Have you ever been given a design brief with a single end goal to raise the conversion rate?
As UX/UI designers, we were trained to think from end-users’ perspectives. We’re no stranger to the process of selecting target users, observing them, talking with them and even creating with them in order to elicit insights that can potentially improve the products or services. In other words, we design with users’ needs and wishes in mind. Our success is plausibly equivalent to users’ satisfaction.
However, in the real world, products and services usually belong to companies, and companies usually exist for profit making. Making money and meeting people’s desires are two very different goals that don’t always harmonize. As such, how to reach a compromise from both ends becomes an issue under heated debate.
I came across the term — UX dark patterns — when I was investigating ethical issues in the UX research domain. Basically, dark patterns mean the well-crafted designs that intentionally trick users into performing a certain action against their wills. For example, the hidden cost popping up only at the very last page of the shopping flow without proper explanations; The super easy opt-in services (e.g. sign up for the membership) versus the lengthy and difficult opt-out options (e.g. cancel the membership); The ads seamlessly incorporated in the article feed without sharp distinctions. More examples can be found in darkpatterns.org.
Almost all designs with UX dark patterns can boil down to one single attempt — to increase companies’ revenue. This phenomenon is ubiquitous especially in the digital era. Recently, Linkedin’s friend spam of “expanding your network” hitting the headline due to a class-action lawsuit was a striking example. The fact that online payment gets more effortless and personal data becomes more accessible gives dark patterns sufficient room to grow.
Some, including myself when I was first introduced to the concept, might hold a view that the UX dark patterns are out of question — bad designs, because it attempts to deceive or manipulate users in favor of companies’ interest. It’s not honest, and therefore can not be justified ethically in most cases.
However, after looking into more cases, I’d rather believe that UX dark patterns are not necessarily bad designs, but compromised designs.
In reality, there are very few products or services that can completely differentiate themselves from other competitors’. Especially in the highly mature markets, such as insurance or online hotel booking, companies are struggling to stand out, even to survive. Consequently, UX dark patterns find its way in this situation to provide companies a temporary but effective placebo to have a stand in the market. Had they had other better options to retain customers and keep financial growth, they would not need to risk pissing their customers off by engaging in the dirty tricks.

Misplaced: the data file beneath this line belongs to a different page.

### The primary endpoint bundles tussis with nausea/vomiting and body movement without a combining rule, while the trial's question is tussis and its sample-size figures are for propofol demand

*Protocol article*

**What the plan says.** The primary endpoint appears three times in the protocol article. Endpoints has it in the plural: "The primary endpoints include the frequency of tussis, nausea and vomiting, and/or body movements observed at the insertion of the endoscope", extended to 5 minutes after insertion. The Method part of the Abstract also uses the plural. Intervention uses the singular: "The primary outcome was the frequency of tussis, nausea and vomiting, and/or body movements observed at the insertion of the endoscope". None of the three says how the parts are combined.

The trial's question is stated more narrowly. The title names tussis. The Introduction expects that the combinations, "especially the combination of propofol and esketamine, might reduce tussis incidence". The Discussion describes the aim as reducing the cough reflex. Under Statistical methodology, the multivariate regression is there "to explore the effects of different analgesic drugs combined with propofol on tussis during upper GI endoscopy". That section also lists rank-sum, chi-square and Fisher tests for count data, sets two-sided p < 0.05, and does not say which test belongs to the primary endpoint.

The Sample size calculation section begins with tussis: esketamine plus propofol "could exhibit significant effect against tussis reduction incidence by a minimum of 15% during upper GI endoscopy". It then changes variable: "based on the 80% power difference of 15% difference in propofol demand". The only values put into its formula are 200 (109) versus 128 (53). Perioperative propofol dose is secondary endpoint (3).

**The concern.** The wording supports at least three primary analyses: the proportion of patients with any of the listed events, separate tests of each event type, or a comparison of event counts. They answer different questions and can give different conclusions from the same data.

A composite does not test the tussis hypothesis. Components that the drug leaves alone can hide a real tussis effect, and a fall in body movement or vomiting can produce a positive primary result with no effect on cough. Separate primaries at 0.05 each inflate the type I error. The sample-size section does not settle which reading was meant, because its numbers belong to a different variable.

In addition, some companies who excessively applied dark patterns in their design are not because they are greedy monsters, but because dark patterns are part of their business model. That is to say, they need the UX dark patterns to keep the business running. Take budget airlines for example, in order to provide users with flight tickets with insanely low fares, they have to rely on add-on costs to offset the loss from the ticket price. Some innocent users end up falling into the “trap” and paying more, while the careful others get the chance to enjoy the affordable travel. In this case, it is arguable that the dark patterns are just the means for these companies to reach the ends — to offer valuable services to users.
Designs are all about trade-offs. There is no such thing as a perfect design. It’s essential for designers to understand this inherent flaw in order to find that magical balance between different perspectives from different stakeholders.
With that said, I think for designers, if we have ever been involved in dark pattern designs, we don’t have to blame on ourself unforgivingly. Neither must we fight against it relentlessly. Instead, we can dig into the following questions:
- How to design a top-notch UX so that dark patterns are not necessary for retaining customers? (Some inspirations: Slack, Mint, Airbnb)
- How to establish a system/legislation that clearly defines the ethical boundary in the digital world? Which UX dark pattern is too dark? (Some inspirations: UXPA Code of Professional Conduct, ACM Code of Ethics, DIA code of Ethics, Marketing Ethics, AMA Statement of Ethics, Ethical Principles of Psychologists And Code of Conduct)
- How to use techniques of UX dark patterns, aka persuasive design or behavioral design, to drive positive/meaningful change? (Some inspirations: Facebook added the organ donor status to get more people register as a donor.)
To be fair, increasing the conversion rate is not an evil goal from the business point of view. It’s just a practical goal. As long as the profit-driven nature of companies doesn’t change, it will always be a challenge for designers to bridge the gap between ideal user solutions and ideal product solutions.